Figure 1. Descriptions of Six Sectors and Three Dimensions

Complete Description of the Six Environmental Sectors:

Competition Sector: Includes other trucking companies as well as other transportation companies.

Customer Sector: Includes current, as well as potential, companies that purchase the respondent's services.

Technological Sector: Refers to innovations in handling (e.g., forklifts), movement (e.g., longer trailers), and information (e.g., satellite tracking of vehicles) products.

Regulatory Sector: Includes federal, regional, state, and/or local policies as well as political developments.

Economic Sector: Includes interest rates, unemployment rates, economic growth, inflation, trade balances, and stock markets.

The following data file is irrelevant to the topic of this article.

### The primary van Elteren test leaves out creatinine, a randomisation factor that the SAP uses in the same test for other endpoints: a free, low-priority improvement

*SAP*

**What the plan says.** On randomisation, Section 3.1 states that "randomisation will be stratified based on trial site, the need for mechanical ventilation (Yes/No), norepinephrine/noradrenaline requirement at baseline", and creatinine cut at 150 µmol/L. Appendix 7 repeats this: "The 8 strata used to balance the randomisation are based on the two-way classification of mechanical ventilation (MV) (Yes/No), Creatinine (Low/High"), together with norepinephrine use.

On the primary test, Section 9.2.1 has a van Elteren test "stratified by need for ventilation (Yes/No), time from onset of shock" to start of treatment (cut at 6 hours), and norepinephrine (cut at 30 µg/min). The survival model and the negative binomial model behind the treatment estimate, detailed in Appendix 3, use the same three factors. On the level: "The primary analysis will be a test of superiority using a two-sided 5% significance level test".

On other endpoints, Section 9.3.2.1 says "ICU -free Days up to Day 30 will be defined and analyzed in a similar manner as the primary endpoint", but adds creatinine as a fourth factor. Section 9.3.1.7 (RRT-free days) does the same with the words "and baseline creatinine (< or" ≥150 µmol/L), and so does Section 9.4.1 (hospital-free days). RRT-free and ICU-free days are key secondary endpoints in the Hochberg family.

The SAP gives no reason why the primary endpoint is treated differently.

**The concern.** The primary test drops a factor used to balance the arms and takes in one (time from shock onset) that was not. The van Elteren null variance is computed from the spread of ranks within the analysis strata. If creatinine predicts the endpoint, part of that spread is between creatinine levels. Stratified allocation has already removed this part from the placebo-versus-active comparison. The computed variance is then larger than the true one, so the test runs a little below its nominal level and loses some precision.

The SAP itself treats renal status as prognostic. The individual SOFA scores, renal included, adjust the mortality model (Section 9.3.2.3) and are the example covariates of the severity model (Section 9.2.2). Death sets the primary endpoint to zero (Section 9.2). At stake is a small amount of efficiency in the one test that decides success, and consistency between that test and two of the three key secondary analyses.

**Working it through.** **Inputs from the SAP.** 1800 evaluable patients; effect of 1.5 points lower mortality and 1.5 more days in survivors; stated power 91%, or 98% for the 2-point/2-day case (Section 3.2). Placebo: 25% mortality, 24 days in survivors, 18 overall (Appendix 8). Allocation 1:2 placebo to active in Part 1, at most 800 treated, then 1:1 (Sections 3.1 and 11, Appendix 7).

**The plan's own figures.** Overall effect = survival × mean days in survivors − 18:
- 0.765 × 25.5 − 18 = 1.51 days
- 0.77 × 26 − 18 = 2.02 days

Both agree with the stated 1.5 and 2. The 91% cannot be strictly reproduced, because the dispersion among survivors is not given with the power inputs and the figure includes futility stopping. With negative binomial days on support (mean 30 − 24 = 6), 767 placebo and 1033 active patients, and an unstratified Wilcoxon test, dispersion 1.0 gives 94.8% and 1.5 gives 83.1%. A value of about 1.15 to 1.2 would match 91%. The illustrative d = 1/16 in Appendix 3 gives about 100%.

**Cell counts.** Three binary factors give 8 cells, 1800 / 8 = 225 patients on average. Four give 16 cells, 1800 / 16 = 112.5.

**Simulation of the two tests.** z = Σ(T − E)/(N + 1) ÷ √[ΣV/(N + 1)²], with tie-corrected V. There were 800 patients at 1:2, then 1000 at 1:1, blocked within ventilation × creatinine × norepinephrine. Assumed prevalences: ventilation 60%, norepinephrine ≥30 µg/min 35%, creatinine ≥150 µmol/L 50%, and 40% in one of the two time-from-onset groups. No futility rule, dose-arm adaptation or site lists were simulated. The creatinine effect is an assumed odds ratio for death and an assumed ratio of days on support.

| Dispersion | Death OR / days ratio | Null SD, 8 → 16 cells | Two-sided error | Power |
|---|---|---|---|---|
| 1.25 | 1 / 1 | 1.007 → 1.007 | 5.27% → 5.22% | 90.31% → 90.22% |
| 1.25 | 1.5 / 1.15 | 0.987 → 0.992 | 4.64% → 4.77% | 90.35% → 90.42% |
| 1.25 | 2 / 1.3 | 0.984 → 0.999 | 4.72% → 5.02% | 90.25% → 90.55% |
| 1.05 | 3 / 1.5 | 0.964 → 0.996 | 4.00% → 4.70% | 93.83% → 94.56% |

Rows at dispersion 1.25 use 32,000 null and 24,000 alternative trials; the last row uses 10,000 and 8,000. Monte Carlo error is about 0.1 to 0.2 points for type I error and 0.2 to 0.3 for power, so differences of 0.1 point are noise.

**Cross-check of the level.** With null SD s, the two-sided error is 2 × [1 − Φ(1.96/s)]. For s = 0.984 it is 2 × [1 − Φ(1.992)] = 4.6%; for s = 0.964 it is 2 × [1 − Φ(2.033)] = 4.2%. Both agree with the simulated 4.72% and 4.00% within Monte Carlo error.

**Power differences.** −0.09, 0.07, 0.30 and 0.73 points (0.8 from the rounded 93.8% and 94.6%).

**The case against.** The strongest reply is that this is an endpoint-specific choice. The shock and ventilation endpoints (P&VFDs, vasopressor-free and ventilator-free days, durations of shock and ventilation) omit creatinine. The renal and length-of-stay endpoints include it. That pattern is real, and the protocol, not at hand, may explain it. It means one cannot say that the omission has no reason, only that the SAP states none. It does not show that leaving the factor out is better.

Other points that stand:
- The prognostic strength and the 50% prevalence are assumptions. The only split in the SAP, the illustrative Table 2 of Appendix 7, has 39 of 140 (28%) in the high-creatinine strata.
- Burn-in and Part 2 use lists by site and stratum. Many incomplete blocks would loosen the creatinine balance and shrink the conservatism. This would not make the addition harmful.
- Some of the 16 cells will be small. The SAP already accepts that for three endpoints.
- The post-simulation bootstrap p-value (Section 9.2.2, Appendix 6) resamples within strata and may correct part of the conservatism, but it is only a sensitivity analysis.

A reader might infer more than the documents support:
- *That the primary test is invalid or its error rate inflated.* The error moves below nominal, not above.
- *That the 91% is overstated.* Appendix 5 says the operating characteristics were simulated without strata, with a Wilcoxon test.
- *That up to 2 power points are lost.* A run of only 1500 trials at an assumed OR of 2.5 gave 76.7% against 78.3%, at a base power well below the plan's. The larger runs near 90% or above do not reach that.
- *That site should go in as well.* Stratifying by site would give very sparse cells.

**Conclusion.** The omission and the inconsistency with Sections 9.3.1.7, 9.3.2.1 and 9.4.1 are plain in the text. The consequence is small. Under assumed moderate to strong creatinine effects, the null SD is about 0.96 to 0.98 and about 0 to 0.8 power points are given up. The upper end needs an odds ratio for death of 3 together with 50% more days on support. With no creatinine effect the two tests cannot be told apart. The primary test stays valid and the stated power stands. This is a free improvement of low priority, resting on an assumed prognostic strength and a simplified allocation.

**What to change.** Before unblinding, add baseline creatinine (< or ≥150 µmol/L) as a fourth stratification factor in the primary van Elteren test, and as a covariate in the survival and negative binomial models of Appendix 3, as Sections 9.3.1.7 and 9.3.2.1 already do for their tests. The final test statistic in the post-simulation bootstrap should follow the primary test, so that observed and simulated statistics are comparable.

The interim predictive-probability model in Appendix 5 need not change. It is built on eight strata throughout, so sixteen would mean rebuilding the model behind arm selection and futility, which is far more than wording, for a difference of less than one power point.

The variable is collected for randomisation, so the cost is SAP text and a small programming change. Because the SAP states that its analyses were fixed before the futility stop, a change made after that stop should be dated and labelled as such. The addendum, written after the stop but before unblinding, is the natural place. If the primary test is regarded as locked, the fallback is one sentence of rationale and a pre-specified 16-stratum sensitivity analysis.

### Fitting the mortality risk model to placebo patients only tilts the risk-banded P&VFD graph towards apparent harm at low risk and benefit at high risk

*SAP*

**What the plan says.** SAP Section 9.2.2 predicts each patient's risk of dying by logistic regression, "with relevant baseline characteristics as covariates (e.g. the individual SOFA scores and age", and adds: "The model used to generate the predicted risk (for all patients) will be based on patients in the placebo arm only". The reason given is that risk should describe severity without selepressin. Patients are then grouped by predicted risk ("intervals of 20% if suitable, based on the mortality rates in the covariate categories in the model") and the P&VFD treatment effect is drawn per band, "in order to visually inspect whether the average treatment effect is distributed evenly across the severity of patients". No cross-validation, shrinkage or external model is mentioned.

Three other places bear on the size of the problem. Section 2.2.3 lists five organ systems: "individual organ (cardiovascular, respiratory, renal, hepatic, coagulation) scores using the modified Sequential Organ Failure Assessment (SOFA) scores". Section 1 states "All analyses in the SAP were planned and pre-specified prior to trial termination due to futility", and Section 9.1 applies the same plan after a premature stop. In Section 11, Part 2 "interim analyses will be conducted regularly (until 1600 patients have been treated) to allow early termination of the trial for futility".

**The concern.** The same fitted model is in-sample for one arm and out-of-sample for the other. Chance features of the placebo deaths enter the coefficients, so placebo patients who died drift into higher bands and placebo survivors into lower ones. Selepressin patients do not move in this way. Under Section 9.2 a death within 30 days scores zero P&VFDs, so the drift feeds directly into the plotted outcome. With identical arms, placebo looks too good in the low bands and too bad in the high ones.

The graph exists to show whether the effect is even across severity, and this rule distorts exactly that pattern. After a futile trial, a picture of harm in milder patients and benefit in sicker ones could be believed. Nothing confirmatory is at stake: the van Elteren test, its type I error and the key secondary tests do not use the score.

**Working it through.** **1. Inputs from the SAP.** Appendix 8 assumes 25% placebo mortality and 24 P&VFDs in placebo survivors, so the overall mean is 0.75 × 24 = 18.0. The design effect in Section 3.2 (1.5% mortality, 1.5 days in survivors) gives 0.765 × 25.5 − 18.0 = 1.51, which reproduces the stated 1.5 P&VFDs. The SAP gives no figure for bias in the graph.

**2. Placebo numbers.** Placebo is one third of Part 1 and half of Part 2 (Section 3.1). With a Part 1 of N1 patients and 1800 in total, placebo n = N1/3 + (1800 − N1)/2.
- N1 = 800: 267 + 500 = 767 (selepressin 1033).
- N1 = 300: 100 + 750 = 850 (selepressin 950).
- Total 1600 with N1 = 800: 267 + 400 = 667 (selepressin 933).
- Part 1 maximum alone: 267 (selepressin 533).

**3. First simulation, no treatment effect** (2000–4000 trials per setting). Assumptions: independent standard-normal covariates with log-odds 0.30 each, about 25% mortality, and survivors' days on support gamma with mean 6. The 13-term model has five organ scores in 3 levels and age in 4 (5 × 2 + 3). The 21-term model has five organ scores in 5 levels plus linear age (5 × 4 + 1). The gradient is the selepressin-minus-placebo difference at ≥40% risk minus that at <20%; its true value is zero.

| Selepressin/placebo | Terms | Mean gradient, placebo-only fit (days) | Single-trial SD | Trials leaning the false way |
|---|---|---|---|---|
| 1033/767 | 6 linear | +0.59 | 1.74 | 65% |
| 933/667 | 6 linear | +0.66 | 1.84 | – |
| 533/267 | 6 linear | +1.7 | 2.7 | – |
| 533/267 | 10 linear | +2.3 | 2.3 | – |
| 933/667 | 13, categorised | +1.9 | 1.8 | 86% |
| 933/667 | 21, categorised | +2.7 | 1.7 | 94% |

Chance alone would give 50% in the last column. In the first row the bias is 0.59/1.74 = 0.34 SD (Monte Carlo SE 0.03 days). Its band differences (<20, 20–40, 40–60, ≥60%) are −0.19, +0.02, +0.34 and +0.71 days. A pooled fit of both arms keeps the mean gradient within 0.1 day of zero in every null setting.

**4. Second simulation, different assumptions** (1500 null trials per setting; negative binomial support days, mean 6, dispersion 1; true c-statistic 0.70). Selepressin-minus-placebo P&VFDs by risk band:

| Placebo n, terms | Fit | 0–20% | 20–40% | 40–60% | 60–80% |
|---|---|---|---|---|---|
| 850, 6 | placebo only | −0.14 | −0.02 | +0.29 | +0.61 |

Socio-cultural Sector: Includes social values in population, demographic trends (e.g., fewer potential truck drivers).

Complete Description of the Three Dimensions:

Complexity: Refers to the six environmental sectors in terms of the ease/difficulty of understanding competitors, customers, problems, trends, issues, and/or opportunities.

Rate of change: Refers to the six environmental sectors in terms of changes in competitors, customers, problems, trends, issues, and/or opportunities.

Importance: Refers to the six environmental sectors in terms of their importance, in allowing the responding firm to improve its operational efficiency.


1 R.L. Daft, J. Sormunen, and D. Parks, "Chief Executive Scanning, Environmental Characteristics, and Company Performance: An Empirical Study," Strategic Management Journal, Vol. 9, 1988, pp. 123-139.

2 D.C. Hambrick, "Environmental Scanning and Organizational Strategy," Strategic Management Journal, Vol. 3, 1982, pp. 159-174.